Now that we have all three currents, we can find all the ammeters.  As you can see from the diagram, all three currents go through A1, so the current at A1 is found by adding up all three currents.  I1 + I2  + I3 = 3 + 4 + 6 = 13 Amps, which is the same as A2 because A2 also has all three currents running through it.

A3 only has the first current running through it, so its reading is 3 Amps. A4 has both I2 and I3, so its reading is I2 + I3 = 4 + 6 = 10 Amps.

A5 and A6 both only read the third current, so their reading the same as I3, 6 Amps.

Now we need to find the voltage drops.  The resistance on V1 is 0 Ohms, so the voltage drop is 0 V.  The resistance at V2 is 2 Ohms, and the current you use is the current running through it (I3 = 6 A).  So V = IR = 2*6 = 12 V.  V3 is the same, only this time you use current I2 (4 A) and the resistance is 3 Ohms. V = IR = 4*3 = 12 V.

You also need to find the power at the 3 Ohm resistor, so use the formula P = I*R.  (Use I2, which is 4 A).  P = 16*3 = 48 W.
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2B.

Find the three currents on this circuit just like you did before.  Don't let the triangles mess you up because it's exactly the same.  I1 has the given voltage of 15 V and a resistance of 7 Ohms, so I1 = V/R = 15/7 = 2.14 Amps.  I2 has the same voltage and an 8 Ohm resistance, so I2 = V/R = 15/8 = 1.88 Amps.  I3 is the same except its resistance is 9 Ohms, so I3 = V/R = 15/9 = 1.67 Amps.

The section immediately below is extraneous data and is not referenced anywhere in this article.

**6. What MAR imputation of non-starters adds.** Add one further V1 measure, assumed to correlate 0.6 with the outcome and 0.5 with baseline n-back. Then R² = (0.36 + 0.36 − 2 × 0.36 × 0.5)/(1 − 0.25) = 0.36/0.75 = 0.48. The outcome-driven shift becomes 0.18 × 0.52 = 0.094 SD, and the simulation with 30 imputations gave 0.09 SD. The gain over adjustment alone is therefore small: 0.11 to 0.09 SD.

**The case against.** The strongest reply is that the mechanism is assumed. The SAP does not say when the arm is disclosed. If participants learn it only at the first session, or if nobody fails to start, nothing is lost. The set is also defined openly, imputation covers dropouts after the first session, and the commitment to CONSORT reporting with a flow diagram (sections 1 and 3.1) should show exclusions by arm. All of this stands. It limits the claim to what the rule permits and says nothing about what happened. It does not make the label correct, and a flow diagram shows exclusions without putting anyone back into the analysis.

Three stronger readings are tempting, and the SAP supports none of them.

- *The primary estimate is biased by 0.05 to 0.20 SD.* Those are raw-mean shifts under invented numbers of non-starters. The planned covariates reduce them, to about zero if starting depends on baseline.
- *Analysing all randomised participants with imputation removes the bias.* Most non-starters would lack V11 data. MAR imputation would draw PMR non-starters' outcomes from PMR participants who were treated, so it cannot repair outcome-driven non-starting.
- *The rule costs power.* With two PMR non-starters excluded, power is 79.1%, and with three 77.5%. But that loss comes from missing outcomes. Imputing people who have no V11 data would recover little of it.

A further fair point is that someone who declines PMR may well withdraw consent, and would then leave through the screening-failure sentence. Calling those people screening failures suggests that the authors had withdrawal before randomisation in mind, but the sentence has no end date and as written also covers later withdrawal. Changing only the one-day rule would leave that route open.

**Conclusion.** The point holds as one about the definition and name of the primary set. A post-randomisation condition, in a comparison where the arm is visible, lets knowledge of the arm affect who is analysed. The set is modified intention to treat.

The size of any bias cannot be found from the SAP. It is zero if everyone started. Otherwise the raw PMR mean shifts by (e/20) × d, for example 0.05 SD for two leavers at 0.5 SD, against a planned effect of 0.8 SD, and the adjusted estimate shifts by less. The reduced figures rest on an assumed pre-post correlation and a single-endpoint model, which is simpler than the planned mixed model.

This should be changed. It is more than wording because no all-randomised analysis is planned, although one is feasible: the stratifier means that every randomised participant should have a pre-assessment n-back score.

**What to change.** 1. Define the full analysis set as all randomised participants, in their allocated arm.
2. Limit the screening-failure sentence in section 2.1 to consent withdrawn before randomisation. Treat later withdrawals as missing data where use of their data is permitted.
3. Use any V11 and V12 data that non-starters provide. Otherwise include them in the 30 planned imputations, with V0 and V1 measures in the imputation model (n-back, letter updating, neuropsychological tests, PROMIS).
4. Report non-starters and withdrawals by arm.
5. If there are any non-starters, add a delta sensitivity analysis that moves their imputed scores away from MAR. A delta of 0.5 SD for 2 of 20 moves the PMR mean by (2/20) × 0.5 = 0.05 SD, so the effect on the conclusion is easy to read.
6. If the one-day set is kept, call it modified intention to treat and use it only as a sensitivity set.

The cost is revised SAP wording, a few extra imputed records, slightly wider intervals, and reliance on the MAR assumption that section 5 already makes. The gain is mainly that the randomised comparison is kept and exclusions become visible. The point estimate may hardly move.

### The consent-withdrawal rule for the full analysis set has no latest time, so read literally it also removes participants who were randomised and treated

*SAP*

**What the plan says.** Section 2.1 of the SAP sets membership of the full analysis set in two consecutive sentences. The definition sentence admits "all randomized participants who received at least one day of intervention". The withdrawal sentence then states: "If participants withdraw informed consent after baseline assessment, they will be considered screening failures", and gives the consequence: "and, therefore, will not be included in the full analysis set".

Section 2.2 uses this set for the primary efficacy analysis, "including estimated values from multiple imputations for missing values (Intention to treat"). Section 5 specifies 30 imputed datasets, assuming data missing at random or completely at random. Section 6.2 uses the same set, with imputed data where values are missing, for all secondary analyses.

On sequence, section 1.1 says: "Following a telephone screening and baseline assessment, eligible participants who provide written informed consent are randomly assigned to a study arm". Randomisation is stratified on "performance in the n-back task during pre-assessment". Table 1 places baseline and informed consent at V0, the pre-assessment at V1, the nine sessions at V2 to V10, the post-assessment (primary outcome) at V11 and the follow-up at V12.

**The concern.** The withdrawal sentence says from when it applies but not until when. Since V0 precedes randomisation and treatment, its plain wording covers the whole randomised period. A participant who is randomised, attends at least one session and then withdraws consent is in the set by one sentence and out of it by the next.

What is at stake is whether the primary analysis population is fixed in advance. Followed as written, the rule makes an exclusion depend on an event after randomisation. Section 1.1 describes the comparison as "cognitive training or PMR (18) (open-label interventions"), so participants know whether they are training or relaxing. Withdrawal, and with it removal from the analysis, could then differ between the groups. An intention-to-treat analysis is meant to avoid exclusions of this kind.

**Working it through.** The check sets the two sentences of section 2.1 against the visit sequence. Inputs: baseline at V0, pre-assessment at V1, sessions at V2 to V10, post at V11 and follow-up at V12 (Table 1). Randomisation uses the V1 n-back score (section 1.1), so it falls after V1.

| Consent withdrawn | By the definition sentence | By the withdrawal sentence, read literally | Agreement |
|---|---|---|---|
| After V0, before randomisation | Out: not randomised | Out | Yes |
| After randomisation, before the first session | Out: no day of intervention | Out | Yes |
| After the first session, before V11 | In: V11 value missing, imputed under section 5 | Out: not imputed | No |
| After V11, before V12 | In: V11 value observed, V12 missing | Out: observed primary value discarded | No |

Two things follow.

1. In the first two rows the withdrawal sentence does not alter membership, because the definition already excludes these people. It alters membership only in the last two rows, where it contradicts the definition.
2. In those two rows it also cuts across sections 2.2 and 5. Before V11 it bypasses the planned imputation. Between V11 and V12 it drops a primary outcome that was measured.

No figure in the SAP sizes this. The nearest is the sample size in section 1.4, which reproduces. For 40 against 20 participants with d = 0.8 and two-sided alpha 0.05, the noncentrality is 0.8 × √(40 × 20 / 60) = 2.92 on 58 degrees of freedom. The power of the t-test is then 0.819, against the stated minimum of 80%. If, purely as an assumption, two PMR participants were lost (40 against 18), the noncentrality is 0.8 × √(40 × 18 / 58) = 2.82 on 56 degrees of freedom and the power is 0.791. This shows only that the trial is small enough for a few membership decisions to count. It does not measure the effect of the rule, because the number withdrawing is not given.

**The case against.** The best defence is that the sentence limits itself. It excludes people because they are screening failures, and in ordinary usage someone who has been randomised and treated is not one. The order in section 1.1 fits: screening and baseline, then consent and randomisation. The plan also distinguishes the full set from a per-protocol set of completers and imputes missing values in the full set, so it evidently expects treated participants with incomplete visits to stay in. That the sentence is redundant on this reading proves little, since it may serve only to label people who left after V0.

To find the readings on the ammeters, decide which of the three currents are flowing through them.  A1 has all three currents, so its reading is I1 + I2 + I3 = 2.14+1.875+1.67 = 5.68 Amps.  I2 and I3 both flow through A2, so A2 = I2 + I3 = 1.875 + 1.67 = 3.54 Amps.  Current I3 is the only one running through A3, so A3 reads 1.67 Amps.

The voltage drops are found using the same process as the last circuit (again, try to ignore the triangular shape).  V1 covers no resistance, so its R = 0.  Therefore, V1 = 0 V.  V2 has a 9 Ohm resistor, and, using current I3 (1.67 A), V = IR = 9*1.67 = 15 V.
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2C.

First find the three currents in this circuit.  I1 is found using I = V/R with V = 48 Volts and R = 13 Ohms.  I = 48/13 = 3.692 Amps. I2 has two resistors, so you need to add them up to get the total resistance.  17 + 19 = 36.  I2 = 48/36 = 1.333 Amps.  The third current (I3) is found the same way as I1, except this time with a resistance of 37 Ohms.  I3 = 48/37 = 1.297 Amps.

Now that we know the currents, we can start finding the readings on the ammeters.  A1 has all three currents flowing through it, so add up all the currents to find its reading.  A1 = 3.692+1.333+1.297 = 6.323 Amps.  A2 has the second and third currents running through it, so its reading is I2 + I3 = 1.333+1.297 = 2.630 Amps.  Current I2 is the only one read by A3, so A3 = I2 = 1.333 Amps.  A4 is the same, except it only reads current I3, so A4 = I3 = 1.297 Amps.

Now we find the voltage drop.  V1 covers a 17 Ohm resistor and its voltage is found by V = IR.  The current flowing through is I2 (1.333 A), so V = IR = 17*1.333 = 22.66 V.